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Russians using Tortoises as Spies


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#1 Guest_omare_*

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Posted 30 December 2005 - 07:55 PM

[updated:LAST EDITED ON 30-12-05 AT 08:01 PM (GMT)]Did anyone read the Daily Mail yesterday and see an article by Will Stewart titled "Double Slow 7". Can't find a link to the newspaper itself but this is what it says...The Russians have unveiled their latest weapon in the high-tech world of espionage, the tortoise. Moscow scientists have turned the slowest of reptiles into a "bio-robot" capable of penetrating secret sites with a camera attached to it's back. For a nation famed for sophisticated bugging devices,invisible ink and sexual honeytraps, it may seem like something of a backward step. But Kremlin advisers insist that,for certain kinds of missions, Agent Tortoise is the perfect spy. Typical targets would be a suspected nuclear facility under construction in a hostile country,new buildings at a navel port or a remote military installation. The mission for Agent Tortoise would be to beam back ground level images that would be impossible for satellite based spy cameras to capture. In a series of experiments, which may shock animal rights campaigners, the tortoises have emerged as superior to pigeons and rats, which were also auditioned as spies. Pigeons turned out to be poor learners and rats needed to much food, said Professor Alexksay Burikov who carried out the research at Rostov State University in southern Russia. The Tortoise has many advantages by comparison, it can live without food and water for long periods and carry loads far exceeding it's own weight. It can also survive high temperatures,radiation and magnetic fields, it is a smart animal. The scientists, who included biologists,attached microchips to the tortoises with electrodes fitted to their brains. The controller would then send a signal causing varying vibrations which lead the reptile left, right,or straight on. A different signal would prompt it to stop. The results have been impressive-the tortoises generally obey the orders, said another scientist working on the project. Sensors could be attached to the tortoises to monitor chemical or radioactive pollution ahead of troops being sent in after a catastrophe. It would also be technically possible for tortoises to carry small mines or explosives,it is claimed. Equally, they could be used for more humane purposes, like searching for signs of life in the aftermath of a disaster. Scientists even claim that the tortoises could be dropped by parachute into hostile sites. Our research is complete,said Burikov, it is very likely that our technology will be applied in the millitary sphere though I cannot give details about this.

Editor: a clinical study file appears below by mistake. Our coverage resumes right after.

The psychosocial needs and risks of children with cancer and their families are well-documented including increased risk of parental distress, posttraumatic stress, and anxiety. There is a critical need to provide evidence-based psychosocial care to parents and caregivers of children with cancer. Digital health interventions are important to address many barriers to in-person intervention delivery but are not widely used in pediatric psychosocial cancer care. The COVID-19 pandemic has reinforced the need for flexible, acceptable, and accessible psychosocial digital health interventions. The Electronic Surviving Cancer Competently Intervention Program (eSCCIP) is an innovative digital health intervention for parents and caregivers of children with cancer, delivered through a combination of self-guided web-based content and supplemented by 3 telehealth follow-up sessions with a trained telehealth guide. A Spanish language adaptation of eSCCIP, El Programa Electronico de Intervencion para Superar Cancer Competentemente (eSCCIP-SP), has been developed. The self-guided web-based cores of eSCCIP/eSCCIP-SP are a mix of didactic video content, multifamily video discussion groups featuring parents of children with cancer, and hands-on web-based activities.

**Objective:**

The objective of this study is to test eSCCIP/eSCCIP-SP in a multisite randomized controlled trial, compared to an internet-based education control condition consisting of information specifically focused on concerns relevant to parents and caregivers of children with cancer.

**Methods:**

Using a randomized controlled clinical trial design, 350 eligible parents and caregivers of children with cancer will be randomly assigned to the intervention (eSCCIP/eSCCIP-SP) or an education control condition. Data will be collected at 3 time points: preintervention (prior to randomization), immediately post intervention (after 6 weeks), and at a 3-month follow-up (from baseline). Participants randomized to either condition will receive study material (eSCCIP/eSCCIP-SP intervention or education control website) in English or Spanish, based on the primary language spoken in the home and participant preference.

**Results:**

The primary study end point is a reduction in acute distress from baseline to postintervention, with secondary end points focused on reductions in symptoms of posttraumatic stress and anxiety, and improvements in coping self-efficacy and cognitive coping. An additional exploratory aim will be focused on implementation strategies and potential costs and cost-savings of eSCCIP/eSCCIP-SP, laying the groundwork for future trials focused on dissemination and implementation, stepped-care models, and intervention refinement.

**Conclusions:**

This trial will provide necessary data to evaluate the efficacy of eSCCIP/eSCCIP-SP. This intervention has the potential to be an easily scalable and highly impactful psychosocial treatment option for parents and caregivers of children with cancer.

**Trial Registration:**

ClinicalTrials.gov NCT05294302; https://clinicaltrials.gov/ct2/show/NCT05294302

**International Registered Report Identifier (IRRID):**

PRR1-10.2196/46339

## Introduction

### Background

WHAT IS THE WORLD COMING TO HUH?:(


#2 Guest_lisa0307_*

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Posted 31 December 2005 - 07:57 PM

Thanks for posting it Omare, that is soooo gross, it makes me very sad to think these animals are the next in line to be "experimented" on, what next eh, it's a sad sad world when they have to do this.:( :( :(


#3 Guest_torty_less_*

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Posted 01 January 2006 - 02:06 PM

omg i cant believe tht puttin electrical impulses in their brains, thts soo cruel, i hate it when animals like these are exploited just cos of their own good nature. in the year 2006 im sure they could build machines or sumthin to do this not use living creatures :-( :'(





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